writing through it

Personal Helicon

by Seamus Heaney

As a child, they could not keep me from wells
And old pumps with buckets and windlasses.
I loved the dark drop, the trapped sky, the smells
Of waterweed, fungus and dank moss.

One, in a brickyard, with a rotted board top.
I savoured the rich crash when a bucket
Plummeted down at the end of a rope.
So deep you saw no reflection in it.

A shallow one under a dry stone ditch
Fructified like any aquarium.
When you dragged out long roots from the soft mulch,
A white face hovered over the bottom.

Others had echoes, gave back your own call
With a clean new music in it. And one
Was scaresome for there, out of ferns and tall
Foxgloves, a rat slapped across my reflection.

Now, to pry into roots, to finger slime,
To stare, big-eyed Narcissus, into some spring
Is beneath all adult dignity. I rhyme
To see myself, to set the darkness echoing.


When in crisis, I’m especially thankful for poetry. Writing poetry helps me to sit with my emotions and accept them and mull them over in a way I don’t know that I would without poetry. To set that darkness echoing…

One of the hospital psychologist, on her rounds stopping by patient rooms to make sure the parents aren’t suicidal (I think that is the main goal of the screening), I told her a little bit about my feelings of anxiety, especially at night, my heart beating so fast and the breathlessness, and she reassures me how normal it is, and said that having my children must help me. I had not thought of that but they certainly do–when I’m taking care of my girls, it is just next thing to next thing, no time to sift around in the mucky waters on the edges of the nihilistic abyss I tend to skirt when..well when these hospitalized babies tend to happen.

When I do want to wade a little deeper, I feel like poetry is a good way to do it–sort of a rope around the waist you can use to pull yourself back out. Not that I write any of this to cause anyone to worry about me–if I weren’t writing about it, then that might be cause for worry. But writing about it, for me, is sorting through it, categorizing, turning it over in my hands. And when I do that I’m not afraid of it anymore.



Yesterday I put away all of Kit’s newborn things. She’s outgrown them since she’s been in the hospital. Most of them were worn at least once–if not by her, by one of her big sisters–but it still felt like I lost that time, that entire month of her in the hospital.

I don’t consider myself a materialistic or sentimental person but I am intensely emotional about baby clothes. These soft, worn, first things, reminders of how small their bodies are (or were). Hopefully folding, hopefully sorting into drawers.

I don’t feel hopeful. Some days, like today, I wonder if Kit will ever come home. Still I go into the basement, bring up a pile of clothes I had put away when my 2 year old outgrew them, clothes played in and slept in and washed so many times.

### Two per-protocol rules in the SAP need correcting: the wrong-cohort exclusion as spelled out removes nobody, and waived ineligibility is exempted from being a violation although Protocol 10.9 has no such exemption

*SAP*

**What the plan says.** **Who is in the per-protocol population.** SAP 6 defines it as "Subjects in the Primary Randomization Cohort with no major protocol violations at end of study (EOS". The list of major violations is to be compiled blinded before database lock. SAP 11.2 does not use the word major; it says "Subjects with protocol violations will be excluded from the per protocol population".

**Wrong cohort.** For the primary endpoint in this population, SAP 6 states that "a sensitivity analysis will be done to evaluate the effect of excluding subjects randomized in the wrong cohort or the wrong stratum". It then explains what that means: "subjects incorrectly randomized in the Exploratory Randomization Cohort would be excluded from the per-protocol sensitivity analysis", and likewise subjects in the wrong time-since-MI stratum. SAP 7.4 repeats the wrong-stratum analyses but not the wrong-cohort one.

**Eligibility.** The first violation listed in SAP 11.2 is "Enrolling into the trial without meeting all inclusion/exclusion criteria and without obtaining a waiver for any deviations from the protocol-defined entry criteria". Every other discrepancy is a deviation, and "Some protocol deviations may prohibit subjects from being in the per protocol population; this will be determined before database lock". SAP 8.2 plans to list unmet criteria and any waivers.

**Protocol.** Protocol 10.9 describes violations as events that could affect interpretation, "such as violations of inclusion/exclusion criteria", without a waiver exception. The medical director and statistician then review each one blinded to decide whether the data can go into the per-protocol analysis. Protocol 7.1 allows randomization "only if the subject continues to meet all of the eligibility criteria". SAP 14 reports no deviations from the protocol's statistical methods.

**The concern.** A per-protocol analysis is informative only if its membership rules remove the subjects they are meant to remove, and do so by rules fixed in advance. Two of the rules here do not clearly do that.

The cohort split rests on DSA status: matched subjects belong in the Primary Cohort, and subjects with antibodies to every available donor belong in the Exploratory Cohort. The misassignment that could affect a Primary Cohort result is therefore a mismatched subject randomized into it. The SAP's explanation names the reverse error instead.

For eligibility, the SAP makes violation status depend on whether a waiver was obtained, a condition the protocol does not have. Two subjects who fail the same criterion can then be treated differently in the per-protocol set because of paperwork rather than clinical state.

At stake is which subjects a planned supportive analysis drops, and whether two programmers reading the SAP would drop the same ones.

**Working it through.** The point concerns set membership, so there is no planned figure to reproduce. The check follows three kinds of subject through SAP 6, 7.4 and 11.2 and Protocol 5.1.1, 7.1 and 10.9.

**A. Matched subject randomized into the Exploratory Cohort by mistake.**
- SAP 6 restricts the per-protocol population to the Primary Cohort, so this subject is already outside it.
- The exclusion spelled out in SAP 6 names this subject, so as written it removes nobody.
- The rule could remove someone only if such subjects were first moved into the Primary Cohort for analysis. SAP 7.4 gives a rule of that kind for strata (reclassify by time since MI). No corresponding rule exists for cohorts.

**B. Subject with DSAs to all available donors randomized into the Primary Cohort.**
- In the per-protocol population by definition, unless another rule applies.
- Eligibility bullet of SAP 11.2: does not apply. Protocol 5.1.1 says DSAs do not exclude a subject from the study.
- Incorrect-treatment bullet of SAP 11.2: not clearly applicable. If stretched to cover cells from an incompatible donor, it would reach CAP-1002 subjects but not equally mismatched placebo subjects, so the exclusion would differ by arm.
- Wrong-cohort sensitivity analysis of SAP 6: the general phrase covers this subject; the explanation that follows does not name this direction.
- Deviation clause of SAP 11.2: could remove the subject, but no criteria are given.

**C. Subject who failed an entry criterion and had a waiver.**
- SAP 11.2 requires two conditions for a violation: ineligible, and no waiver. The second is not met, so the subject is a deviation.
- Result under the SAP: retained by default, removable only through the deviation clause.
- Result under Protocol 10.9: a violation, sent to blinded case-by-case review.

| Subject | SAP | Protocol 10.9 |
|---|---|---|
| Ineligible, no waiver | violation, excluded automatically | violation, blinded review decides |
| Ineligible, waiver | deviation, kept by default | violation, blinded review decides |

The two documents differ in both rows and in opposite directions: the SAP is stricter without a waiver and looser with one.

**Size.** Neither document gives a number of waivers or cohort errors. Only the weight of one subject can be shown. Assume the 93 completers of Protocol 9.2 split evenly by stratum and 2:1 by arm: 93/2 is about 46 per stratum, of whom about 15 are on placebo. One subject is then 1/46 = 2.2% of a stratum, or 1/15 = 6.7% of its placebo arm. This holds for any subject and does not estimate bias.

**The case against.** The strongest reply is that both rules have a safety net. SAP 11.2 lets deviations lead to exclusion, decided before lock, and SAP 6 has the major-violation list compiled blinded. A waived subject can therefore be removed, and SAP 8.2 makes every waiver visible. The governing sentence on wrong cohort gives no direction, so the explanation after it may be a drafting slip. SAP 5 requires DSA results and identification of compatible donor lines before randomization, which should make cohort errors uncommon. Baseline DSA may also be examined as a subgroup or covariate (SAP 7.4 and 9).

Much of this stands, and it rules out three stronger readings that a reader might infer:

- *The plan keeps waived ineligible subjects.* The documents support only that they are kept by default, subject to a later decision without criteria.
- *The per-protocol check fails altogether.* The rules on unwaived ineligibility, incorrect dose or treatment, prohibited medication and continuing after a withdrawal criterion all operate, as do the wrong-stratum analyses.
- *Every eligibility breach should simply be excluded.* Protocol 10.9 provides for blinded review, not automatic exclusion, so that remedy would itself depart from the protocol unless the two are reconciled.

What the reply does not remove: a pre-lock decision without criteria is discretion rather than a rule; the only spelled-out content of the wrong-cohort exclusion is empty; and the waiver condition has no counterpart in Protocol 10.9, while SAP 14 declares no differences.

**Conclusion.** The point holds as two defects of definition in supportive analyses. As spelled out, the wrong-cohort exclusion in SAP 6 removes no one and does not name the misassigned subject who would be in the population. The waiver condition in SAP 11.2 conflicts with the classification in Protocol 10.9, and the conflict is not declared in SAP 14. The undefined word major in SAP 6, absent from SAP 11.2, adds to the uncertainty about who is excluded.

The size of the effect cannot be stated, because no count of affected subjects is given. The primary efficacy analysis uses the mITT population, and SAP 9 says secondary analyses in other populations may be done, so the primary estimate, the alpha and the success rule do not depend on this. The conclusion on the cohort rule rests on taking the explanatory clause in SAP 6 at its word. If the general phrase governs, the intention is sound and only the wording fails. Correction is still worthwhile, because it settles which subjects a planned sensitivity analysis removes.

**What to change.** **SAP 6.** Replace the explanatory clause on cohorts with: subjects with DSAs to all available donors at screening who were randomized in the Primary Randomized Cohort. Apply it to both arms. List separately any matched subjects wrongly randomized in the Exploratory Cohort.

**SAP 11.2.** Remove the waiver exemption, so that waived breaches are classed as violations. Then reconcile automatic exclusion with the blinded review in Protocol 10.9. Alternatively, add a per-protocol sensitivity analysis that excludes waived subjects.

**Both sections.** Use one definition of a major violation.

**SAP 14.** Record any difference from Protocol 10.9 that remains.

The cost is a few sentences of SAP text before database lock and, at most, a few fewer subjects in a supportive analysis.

I tucked them into Kit’s dresser, waiting for her, like we are all waiting for her.


I walked into Kit’s room this morning with her four older sisters, a packed lunch, and bags of toys and books slung over my shoulder. A nurse, sheathed in the yellow quarantine gown and mask was holding her, and there was a paci in Kit’s mouth and Kit was sucking on it. I cried.

And it felt so silly to be crying with happiness that my baby was taking a paci when I know there are so many moms who have cried because their baby wasn’t allowed a paci and was given one or because their toddler wouldn’t stop taking a paci… and I have been the mom that was crying because my baby was drinking a bottle when I wanted her to be breastfed…

but to see Kit taking a paci today. I can’t tell you how many countless times I’ve worked with her on overcoming her lost ability to suck/swallow. How many times I’ve sat with her during an ng feed and patiently ran the paci or bottle across her lips, let her clumsily play with it, careful I didn’t inadvertently gag her or push her to take it and cause an aversion. Doctors and nurses I’ve made sure to let know she can’t have them shoving a paci in her mouth, that we are working hard to avoid aversion.

Before Kit got sick, I saw some changes in her–she wasn’t working quite so hard to breathe, and she was chewing on her hands and toys. She was showing much more interest in her mouth and I thought that maybe, possibly, we were getting closer to her being able to start taking a paci and maybe one day a bottle. I thought though that we could forget about all that, with her being in the ICU for three weeks now.

I know she won’t overnight start drinking full bottles and we may still have to get a gtube in the end, but this was a big step today, a really big step. After the discouraging news about her possible blindness and her long hospitalization, this was just so good, so very good.